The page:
The SOBOs gave us advice for the water and bid us a cheerful goodbye. We motored through tent set up. Then came the infamous bear bag chore. I was determined not to freak out about it, but I also dreaded the feeling of failure and the embarrassment of Oakland being better at something that I felt like I should excel in because I’ve been doing it for so long. The pickings were somewhat slim despite the vast number of trees. We finally settled on one that had a ton of underbrush to contend with. I told Oakland to throw first and then to leave while I threw. Her rope got instantly snarled when she tried to unravel it. As she worked at the tangle the rope also got caught in sticks and anything it grazed. She stood there fuming at her rope while fastidiously attempting to free it. She told me to take the rock bag and throw my line, but right when I had my line unraveled she called out that she had untangled hers. I returned the rock bag (we only have 1 of them) and she threw the line. She made it on the branch the 2nd try, but it was too close to the trunk. She threw a few more times and got it farther from the trunk but we ultimately decided that the limb was too short. She mentioned hanging our bags on one line, which meant I didn’t have to throw one. For whatever reason this sent me into a tailspin about not getting to throw a line and feeling useless. Illogical but true. I kept it to myself and watched while Oakland got the rope on our backup tree after 1 try. Ultimately, this is GREAT but in that moment I felt so envious and whiny about the fact that it probably would have taken me three times as long. Didn’t think I would have so much to whine about with the advent of Oakland’s company did you?? 

We walked back over to the tent site and Oakland prepped herself to get water. Being the astute partner that she is, she asked how I was doing and I gave her the honest answer of “not great,” but that I was working on it. I set up my bedding while Oakland took her time at the water source getting resupplied and washing her face, arms, and hair. I moped a bit while I set up my bedding. Then I unpacked Oakland’s food bag and dinner supplies and put her pack in the tent for her. My stomach grumbled. I feared for my waning patience, so I ate a few spoonfuls of Oakland’s peanut butter, which she had suggested I do earlier in the day if I needed to. 

Oakland got back looking freshly washed with her wet hair. I took my water filtering supplies, my Kula cloth and our bronners soap down to the water source. The trail was on the steeper side, but not too long (maybe 0.1 miles) and had a switchback. I followed the SOBOs’ instructions and ducked underneath a log to continue down a worn path that led to a fast, rocky stream coursing through blooming rhododendrons. I filled my water bottles and my sawyer bag. Then I rinsed my arms, face, and legs with Oakland’s bandana (covered with the Oakland A’s logo, naturally). I filled a scoop to dump over my head and then I filled another scoop to wash my Kula cloth a little ways away from the water source. It had begun to smell like a urinal, so it was time for the power of soap.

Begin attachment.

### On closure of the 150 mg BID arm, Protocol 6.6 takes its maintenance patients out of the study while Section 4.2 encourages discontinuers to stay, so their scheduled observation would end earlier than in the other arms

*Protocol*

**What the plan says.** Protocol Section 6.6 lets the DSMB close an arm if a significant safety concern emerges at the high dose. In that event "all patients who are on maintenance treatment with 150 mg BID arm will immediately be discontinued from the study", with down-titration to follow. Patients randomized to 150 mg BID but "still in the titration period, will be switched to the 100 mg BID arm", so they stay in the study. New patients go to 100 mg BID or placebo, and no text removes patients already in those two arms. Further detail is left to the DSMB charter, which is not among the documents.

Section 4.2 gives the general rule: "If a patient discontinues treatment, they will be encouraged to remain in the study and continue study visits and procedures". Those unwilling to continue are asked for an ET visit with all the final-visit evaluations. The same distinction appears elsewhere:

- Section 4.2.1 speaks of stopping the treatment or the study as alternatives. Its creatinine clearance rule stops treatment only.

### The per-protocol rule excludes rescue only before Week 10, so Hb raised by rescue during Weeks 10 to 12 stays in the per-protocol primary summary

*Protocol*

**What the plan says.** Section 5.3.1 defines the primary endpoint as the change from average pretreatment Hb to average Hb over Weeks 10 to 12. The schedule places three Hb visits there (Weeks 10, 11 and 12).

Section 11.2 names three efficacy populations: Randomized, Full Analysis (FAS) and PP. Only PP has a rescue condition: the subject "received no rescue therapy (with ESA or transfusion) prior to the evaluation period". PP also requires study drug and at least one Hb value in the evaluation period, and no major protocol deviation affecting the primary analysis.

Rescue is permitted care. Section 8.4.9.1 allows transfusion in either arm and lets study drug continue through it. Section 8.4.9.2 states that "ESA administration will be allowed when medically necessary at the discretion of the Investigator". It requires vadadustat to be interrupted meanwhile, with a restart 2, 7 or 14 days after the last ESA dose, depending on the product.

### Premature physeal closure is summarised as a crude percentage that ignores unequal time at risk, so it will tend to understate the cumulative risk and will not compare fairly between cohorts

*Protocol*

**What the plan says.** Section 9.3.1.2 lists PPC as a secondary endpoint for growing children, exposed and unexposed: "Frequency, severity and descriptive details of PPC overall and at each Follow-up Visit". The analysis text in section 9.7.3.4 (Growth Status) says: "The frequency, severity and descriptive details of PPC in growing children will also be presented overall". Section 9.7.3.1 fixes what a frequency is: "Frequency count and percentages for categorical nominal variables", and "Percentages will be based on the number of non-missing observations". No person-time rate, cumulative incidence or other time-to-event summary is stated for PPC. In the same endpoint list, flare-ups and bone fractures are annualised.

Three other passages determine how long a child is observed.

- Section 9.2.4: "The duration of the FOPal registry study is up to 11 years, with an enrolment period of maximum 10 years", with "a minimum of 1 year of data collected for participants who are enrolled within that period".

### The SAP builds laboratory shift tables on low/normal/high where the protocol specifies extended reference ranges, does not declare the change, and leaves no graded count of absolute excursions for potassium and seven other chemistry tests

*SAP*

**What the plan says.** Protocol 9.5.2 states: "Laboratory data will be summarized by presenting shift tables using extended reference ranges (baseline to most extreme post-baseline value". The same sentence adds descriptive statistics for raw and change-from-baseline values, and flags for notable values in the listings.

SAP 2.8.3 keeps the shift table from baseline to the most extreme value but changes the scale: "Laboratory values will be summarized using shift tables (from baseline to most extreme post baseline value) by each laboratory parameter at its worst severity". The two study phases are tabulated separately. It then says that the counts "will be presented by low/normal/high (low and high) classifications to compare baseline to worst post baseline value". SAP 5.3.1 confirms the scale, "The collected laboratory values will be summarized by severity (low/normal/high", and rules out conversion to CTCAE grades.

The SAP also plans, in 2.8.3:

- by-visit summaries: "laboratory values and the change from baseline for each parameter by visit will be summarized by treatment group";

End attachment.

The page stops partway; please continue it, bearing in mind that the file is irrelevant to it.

I slowly trudged up the trail back to our tentsite. We installed ourselves on two rocks at a neighboring tent site to avoid the numerous flies we’d seen at the shelter picnic table. Then we put our water on to boil and each “cooked” bare burrito for dinner. While we ate, we talked a bit about my thoughts and the underlying beliefs that were causing me such angst. Then we moved on to a bit of history that Oakland learned at the Narrows library. Towards the end of our main course, I thought I heard the footsteps of a creature. I walked around in search of the origin and eventually spied a squirrel digging around in the leaves on a hillside on the other side of the shelter. Damn squirrels. Always scaring the poop out of me! I returned to my seat and assured Oakland that it wasn’t a bear. We did our dishes and I ate a few Fritos from my dwindling supply. Then we had dessert and brushed our teeth. As we finished our dental routine, an older gentleman arrived at camp. He had a bushy white beard and was wearing a considerable amount of clothing for the temperature. He gave a minimal greeting before plopping himself down at the shelter’s edge. 

We grabbed our food bags and walked past the shelter to hang them on the tree we’d selected earlier. The man, who introduced himself as Mr. nice guy, asked our names and said that it had been a long, hot day for him. We both agreed with his summation. The air had been stifling for much of the day and the rock ledges were mentally draining. Thankfully, the limb we picked for the bear line held up to the force of hoisting both bags at once. We are on our last two days before resupplying, so there’s not that much food in either bag. 

I decided that I should check out the privy before the morning, so I grabbed my headlamp and went on a spider inspection. To be friendly, I showed Mr. nice guy the picture of Wolfie from this morning. He was appropriately impressed by the size of the spider and wished me good luck with this privy. It’s a newish moldering Privy and at face value, it seemed great. However, when I flipped up the lid, the metal chute leading to the pit below had no less than 3 spiders: a daddy long legs, a large black spider, and a small auburn spider hanging from its web near the edge of the seat. At first I thought I would simply clear away the small spider, but when I spied the larger black spider, I let out a yelp and said NOPE. I proceeded to pee just on the other side of the privy and went roaming around in the brush trying to find a suitable place to dig a hole in the morning. I informed Oakland of my recon findings. She gasped and said that she planned to bring her water bottle to the privy to shoo away the spiders and use it no matter what because she didn’t feel like digging around in the brush tomorrow morning. A brilliant plan if it works. I certainly won’t be trying it first. 

We changed our clothes and settled in to write our next resupply list for HQ while mr. nice guy’s friend arrived. It was well past 8pm at that point, and I did not envy the list of chores he had to accomplish in the dwindling light . Once the lists were done, we decided against playing cards in favor of Oakland puttering with her maps and me working on my notes. I’m finishing this to the occasional sound of a whippoorwill, a barred owl, someone (hopefully one of the two shelter dwellers) crunching around in leaves, a passing plane, leaf matter dropping from trees, the distant sound of water, and dry flies. 

Mile 674.8 to mile 687.2 (12.4) 

Checklist total miles: 696.0 

Oakland total miles: 216.6 

Creature feature: a few deer, 2 fawns, a garter snake, a black snake, cows, a few lizards (one of whom is hiding in the picture below), pesky squirrels scaring the poop out of me at the campsite, spiders and more spiders, and the sounds of whippoorwill and barred owl from our tent.